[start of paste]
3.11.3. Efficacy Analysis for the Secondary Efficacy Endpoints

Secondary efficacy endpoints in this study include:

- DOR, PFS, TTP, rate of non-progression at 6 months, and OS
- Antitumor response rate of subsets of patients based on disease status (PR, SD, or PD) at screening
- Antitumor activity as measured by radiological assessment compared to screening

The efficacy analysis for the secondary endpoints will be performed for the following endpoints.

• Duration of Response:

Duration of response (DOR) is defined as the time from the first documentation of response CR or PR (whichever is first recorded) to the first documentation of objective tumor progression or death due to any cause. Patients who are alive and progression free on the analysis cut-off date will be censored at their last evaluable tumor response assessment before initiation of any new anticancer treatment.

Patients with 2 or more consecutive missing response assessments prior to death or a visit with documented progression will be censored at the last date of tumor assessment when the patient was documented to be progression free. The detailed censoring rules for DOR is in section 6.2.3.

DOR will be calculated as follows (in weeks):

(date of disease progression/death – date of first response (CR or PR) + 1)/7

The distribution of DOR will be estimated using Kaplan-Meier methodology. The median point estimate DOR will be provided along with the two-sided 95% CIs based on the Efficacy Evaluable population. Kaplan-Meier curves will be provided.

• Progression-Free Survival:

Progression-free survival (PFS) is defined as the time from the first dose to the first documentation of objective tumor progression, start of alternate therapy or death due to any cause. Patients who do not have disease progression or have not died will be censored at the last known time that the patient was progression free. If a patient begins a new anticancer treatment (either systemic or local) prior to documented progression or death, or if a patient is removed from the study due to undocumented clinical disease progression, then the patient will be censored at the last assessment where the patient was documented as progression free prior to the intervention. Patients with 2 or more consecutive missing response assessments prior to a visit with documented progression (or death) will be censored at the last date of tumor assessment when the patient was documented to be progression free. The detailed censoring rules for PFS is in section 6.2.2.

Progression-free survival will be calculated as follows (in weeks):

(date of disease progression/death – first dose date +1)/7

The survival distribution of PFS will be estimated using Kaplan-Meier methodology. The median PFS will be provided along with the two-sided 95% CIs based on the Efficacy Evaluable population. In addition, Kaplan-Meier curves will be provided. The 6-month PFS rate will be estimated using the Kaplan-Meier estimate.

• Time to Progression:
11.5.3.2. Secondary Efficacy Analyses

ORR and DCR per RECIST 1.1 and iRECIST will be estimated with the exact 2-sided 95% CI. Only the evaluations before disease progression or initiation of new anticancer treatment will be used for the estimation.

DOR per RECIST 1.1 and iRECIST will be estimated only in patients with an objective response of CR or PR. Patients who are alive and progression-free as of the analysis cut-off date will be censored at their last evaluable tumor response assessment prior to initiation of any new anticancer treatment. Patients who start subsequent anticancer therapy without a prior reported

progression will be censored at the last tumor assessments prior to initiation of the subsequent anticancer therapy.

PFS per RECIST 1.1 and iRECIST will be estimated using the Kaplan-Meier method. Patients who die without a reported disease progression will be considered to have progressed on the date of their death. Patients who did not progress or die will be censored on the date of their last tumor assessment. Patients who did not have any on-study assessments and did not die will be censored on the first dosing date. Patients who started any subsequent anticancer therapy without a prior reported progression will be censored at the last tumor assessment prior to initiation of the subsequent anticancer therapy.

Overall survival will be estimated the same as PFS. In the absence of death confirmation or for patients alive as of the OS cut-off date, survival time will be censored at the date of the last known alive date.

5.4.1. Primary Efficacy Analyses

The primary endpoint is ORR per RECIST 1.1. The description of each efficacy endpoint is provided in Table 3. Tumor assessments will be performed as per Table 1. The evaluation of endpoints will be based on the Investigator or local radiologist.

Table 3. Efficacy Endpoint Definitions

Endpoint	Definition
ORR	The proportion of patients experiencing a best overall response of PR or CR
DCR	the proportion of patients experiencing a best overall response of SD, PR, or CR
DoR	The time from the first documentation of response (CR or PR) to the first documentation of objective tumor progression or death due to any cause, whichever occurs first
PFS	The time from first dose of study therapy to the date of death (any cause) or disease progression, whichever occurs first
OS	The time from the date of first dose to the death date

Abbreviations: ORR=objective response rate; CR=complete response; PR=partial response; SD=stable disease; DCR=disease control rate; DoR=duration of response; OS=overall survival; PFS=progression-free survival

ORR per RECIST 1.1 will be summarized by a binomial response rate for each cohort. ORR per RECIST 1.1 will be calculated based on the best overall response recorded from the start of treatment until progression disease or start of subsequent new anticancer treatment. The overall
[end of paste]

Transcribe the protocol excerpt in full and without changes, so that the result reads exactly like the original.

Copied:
3.11.3. Efficacy Analysis for the Secondary Efficacy Endpoints

Secondary efficacy endpoints in this study include:

- DOR, PFS, TTP, rate of non-progression at 6 months, and OS
- Antitumor response rate of subsets of patients based on disease status (PR, SD, or PD) at screening
- Antitumor activity as measured by radiological assessment compared to screening

The efficacy analysis for the secondary endpoints will be performed for the following endpoints.

• Duration of Response:

Duration of response (DOR) is defined as the time from the first documentation of response CR or PR (whichever is first recorded) to the first documentation of objective tumor progression or death due to any cause. Patients who are alive and progression free on the analysis cut-off date will be censored at their last evaluable tumor response assessment before initiation of any new anticancer treatment.

Patients with 2 or more consecutive missing response assessments prior to death or a visit with documented progression will be censored at the last date of tumor assessment when the patient was documented to be progression free. The detailed censoring rules for DOR is in section 6.2.3.

DOR will be calculated as follows (in weeks):

(date of disease progression/death – date of first response (CR or PR) + 1)/7

The distribution of DOR will be estimated using Kaplan-Meier methodology. The median point estimate DOR will be provided along with the two-sided 95% CIs based on the Efficacy Evaluable population. Kaplan-Meier curves will be provided.

• Progression-Free Survival:

Progression-free survival (PFS) is defined as the time from the first dose to the first documentation of objective tumor progression, start of alternate therapy or death due to any cause. Patients who do not have disease progression or have not died will be censored at the last known time that the patient was progression free. If a patient begins a new anticancer treatment (either systemic or local) prior to documented progression or death, or if a patient is removed from the study due to undocumented clinical disease progression, then the patient will be censored at the last assessment where the patient was documented as progression free prior to the intervention. Patients with 2 or more consecutive missing response assessments prior to a visit with documented progression (or death) will be censored at the last date of tumor assessment when the patient was documented to be progression free. The detailed censoring rules for PFS is in section 6.2.2.

Progression-free survival will be calculated as follows (in weeks):

(date of disease progression/death – first dose date +1)/7

The survival distribution of PFS will be estimated using Kaplan-Meier methodology. The median PFS will be provided along with the two-sided 95% CIs based on the Efficacy Evaluable population. In addition, Kaplan-Meier curves will be provided. The 6-month PFS rate will be estimated using the Kaplan-Meier estimate.

• Time to Progression:
11.5.3.2. Secondary Efficacy Analyses

ORR and DCR per RECIST 1.1 and iRECIST will be estimated with the exact 2-sided 95% CI. Only the evaluations before disease progression or initiation of new anticancer treatment will be used for the estimation.

DOR per RECIST 1.1 and iRECIST will be estimated only in patients with an objective response of CR or PR. Patients who are alive and progression-free as of the analysis cut-off date will be censored at their last evaluable tumor response assessment prior to initiation of any new anticancer treatment. Patients who start subsequent anticancer therapy without a prior reported

progression will be censored at the last tumor assessments prior to initiation of the subsequent anticancer therapy.

PFS per RECIST 1.1 and iRECIST will be estimated using the Kaplan-Meier method. Patients who die without a reported disease progression will be considered to have progressed on the date of their death. Patients who did not progress or die will be censored on the date of their last tumor assessment. Patients who did not have any on-study assessments and did not die will be censored on the first dosing date. Patients who started any subsequent anticancer therapy without a prior reported progression will be censored at the last tumor assessment prior to initiation of the subsequent anticancer therapy.

Overall survival will be estimated the same as PFS. In the absence of death confirmation or for patients alive as of the OS cut-off date, survival time will be censored at the date of the last known alive date.

5.4.1. Primary Efficacy Analyses

The primary endpoint is ORR per RECIST 1.1. The description of each efficacy endpoint is provided in Table 3. Tumor assessments will be performed as per Table 1. The evaluation of endpoints will be based on the Investigator or local radiologist.

Table 3. Efficacy Endpoint Definitions

Endpoint	Definition
ORR	The proportion of patients experiencing a best overall response of PR or CR
DCR	the proportion of patients experiencing a best overall response of SD, PR, or CR
DoR	The time from the first documentation of response (CR or PR) to the first documentation of objective tumor progression or death due to any cause, whichever occurs first
PFS	The time from first dose of study therapy to the date of death (any cause) or disease progression, whichever occurs first
OS	The time from the date of first dose to the death date

Abbreviations: ORR=objective response rate; CR=complete response; PR=partial response; SD=stable disease; DCR=disease control rate; DoR=duration of response; OS=overall survival; PFS=progression-free survival

ORR per RECIST 1.1 will be summarized by a binomial response rate for each cohort. ORR per RECIST 1.1 will be calculated based on the best overall response recorded from the start of treatment until progression disease or start of subsequent new anticancer treatment. The overall